Even when entrusting your children to what you think are the safe conditions at school, deadly accidents can happen.
On March 13, 2018, an Alabama bus crash resulted in the death of the driver and injuries of 19 passengers, including high school students and parents. The bus, transporting a group from a Texas high school on their way back from a trip to Florida, plunged down a ravine near the Alabama-Florida border. After nearly three hours, passengers were rescued, with four treated for serious conditions.
By March 19, all the passengers who were hospitalized were released and returned home. The cause of death of the driver has been ruled as blunt force trauma. Investigations as to any other elements that may have been a factor in the accident are also taking place, as the cause of the crash is still undetermined.
This frightening accident has many parents around the country wondering how they can protect their own children and prevent them from being in an accident like this. Also, if your child is in an accident on a school bus or while being transported for a school activity, what action can you take? Learn more here.
How Parents Can Keep Kids Safe During School Transportation
While ultimately, it’s impossible to be present every time your child is being transported somewhere for a school activity, there are several actions parents can take to increase their children’s safety. Use these tips.
- Get clear information from school officials about how transportation is handled. Whether your child is riding on a bus or in a teacher’s car, make sure you have all the details about the transportation. Express yourself if something concerns you. Enquire about seatbelts and ask that they be put on before the vehicle moves. Ask about the vehicle’s safety features and the last time they were examined.
- Talk with your child about vehicle safety. Children’s injuries in a transportation accident may be more severe depending on how they’re riding in the vehicle. Tell them to sit down on the seat, face forward, and never stand up, even if the bus is still. Kids should keep their heads and arms in the bus at all times. All items from aisles and exits should be removed. Kids should be quiet and respectful, and not distract the driver.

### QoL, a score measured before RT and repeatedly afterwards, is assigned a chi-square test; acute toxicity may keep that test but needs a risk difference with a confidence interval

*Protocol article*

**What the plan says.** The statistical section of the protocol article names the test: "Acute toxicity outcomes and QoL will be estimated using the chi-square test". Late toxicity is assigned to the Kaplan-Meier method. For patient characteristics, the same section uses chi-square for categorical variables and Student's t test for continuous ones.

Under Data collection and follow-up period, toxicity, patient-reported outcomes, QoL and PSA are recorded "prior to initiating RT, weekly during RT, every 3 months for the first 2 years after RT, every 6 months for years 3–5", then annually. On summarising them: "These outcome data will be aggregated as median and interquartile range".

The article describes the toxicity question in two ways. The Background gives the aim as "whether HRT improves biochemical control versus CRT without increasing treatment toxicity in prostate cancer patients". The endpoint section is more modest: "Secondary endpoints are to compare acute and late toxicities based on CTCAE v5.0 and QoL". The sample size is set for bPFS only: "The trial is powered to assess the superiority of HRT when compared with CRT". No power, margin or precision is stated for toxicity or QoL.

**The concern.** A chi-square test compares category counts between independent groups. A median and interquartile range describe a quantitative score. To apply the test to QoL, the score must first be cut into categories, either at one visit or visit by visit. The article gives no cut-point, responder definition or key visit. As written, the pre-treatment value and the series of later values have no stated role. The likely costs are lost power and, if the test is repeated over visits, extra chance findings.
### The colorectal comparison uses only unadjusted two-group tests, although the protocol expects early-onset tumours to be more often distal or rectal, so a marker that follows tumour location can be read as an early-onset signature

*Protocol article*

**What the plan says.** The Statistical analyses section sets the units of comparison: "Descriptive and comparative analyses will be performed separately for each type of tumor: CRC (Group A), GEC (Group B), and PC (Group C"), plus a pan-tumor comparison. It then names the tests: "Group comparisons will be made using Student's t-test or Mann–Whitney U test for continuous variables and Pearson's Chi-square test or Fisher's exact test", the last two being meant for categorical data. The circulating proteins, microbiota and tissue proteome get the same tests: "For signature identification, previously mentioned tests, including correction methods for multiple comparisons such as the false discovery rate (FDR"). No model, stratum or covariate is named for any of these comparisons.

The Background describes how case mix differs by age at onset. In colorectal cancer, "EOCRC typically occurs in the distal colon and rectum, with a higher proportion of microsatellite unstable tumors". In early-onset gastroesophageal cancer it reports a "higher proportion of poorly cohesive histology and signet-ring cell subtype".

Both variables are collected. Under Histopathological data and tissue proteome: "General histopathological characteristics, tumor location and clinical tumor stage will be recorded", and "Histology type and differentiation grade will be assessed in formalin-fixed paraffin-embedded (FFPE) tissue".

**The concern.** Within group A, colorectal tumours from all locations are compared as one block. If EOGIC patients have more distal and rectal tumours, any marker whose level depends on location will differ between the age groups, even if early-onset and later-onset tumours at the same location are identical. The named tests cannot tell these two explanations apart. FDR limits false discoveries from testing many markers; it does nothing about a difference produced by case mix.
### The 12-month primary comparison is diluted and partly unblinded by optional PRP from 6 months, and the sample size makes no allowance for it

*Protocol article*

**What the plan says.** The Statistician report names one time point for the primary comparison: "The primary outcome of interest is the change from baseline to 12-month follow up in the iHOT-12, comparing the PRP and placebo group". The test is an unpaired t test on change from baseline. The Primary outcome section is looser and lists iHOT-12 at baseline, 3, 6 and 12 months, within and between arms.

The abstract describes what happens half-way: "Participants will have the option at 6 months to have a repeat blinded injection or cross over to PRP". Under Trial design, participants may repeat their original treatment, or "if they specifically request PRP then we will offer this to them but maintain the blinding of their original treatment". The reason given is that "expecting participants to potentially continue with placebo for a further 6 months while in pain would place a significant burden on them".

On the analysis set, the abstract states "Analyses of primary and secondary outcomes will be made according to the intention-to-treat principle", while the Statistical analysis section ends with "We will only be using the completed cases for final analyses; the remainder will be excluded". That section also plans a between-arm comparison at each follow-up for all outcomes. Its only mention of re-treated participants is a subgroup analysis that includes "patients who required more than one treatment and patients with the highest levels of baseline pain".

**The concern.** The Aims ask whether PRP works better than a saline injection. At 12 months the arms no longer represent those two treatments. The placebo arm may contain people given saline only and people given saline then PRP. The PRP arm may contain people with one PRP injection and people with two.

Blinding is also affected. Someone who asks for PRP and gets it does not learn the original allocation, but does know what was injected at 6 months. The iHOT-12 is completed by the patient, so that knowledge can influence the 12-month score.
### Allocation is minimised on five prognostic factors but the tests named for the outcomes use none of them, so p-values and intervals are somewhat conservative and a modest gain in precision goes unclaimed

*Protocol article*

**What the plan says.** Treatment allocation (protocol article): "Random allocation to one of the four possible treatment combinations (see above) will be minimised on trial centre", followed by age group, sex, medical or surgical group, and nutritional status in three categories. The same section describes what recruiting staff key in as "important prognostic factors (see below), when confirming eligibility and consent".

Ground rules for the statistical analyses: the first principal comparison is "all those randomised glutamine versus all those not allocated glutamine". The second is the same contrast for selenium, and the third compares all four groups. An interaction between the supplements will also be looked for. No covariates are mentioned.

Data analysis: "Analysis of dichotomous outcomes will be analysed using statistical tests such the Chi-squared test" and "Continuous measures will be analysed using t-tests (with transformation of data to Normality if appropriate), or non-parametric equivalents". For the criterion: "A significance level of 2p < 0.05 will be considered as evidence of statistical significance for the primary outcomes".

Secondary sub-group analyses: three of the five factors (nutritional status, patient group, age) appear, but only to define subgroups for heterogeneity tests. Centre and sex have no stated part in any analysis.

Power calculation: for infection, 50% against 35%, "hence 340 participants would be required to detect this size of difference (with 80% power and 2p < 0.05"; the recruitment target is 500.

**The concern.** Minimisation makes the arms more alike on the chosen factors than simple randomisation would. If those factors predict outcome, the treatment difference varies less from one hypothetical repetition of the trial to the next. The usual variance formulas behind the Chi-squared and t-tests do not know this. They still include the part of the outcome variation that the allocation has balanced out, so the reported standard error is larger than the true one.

- Set up a communication plan. Empower your child to talk with the driver and/or to call you if they are uncomfortable on the ride. Bullying and horsing around should never take place on a moving vehicle. If the child is uneasy, set up an action plan beforehand that encourages them to communicate with the driver or contact a parent.
Parents can also have their kids share their location with them through their smartphone. This enables parents to keep track of routes and accidents and get in touch with children if something is wrong.
What Should You Do If Your Child Is in a School Transportation Accident?
Comfortingly, school transportation accidents are rare, and fatalities due to school transportation are even rarer. However, sometimes bus, van or other school transportation accidents do occur and leave children with severe injuries. Sometimes, these accidents are due to negligence.
For parents or caretakers who have a child who has been in a serious accident in a school vehicle, it’s important to determine if negligence was the cause of the accident, since this will help when the victim is attempting to gain compensation and justice for the accident. The vehicle manufacturer, driver or even school may be to blame. Here’s how to stay protected.
- Prepare children for accidents. It’s scary to contemplate, but accidents may happen at any time. Besides teaching children how to stay safe in a moving school vehicle, tell them what to do in case of an accident.
- Stay calm and do not admit blame for anything.
- Observe what’s going on around them. What state is the driver in? Was there something odd happening with the vehicle before the accident? Did the driver say something suspicious before the accident?
- Get medical attention. You might even tell children to snap a photo of the accident scene, if they’re able to.
- Visit the scene of the accident. As soon as you can after the accident, return to the scene to observe and record details that may be relevant. Was there a pothole or obstacle in the street? Did a bottle of alcohol fly out of the vehicle? Was a stop sign missing?
- Contact a lawyer. A lawyer will help to protect you and your family in case negligence is to blame. School districts have their own legal teams. Get a free consultation with a lawyer who can advise you on how to communicate with a school, bus company or other party involved with the accident.
- Keep detailed records. Maintain complete records of all doctors’ visits related to injuries, as well as how injuries and pain is progressing through a journal or video testimony from the child. These are important to have should you file a claim.
A lawyer can help you and your family navigate the process that helps you obtain justice and peace of mind. If another party puts your child in danger, they could potential harm other children. School accidents are scary, but taking the proper steps to deal with them can protect your child and others.
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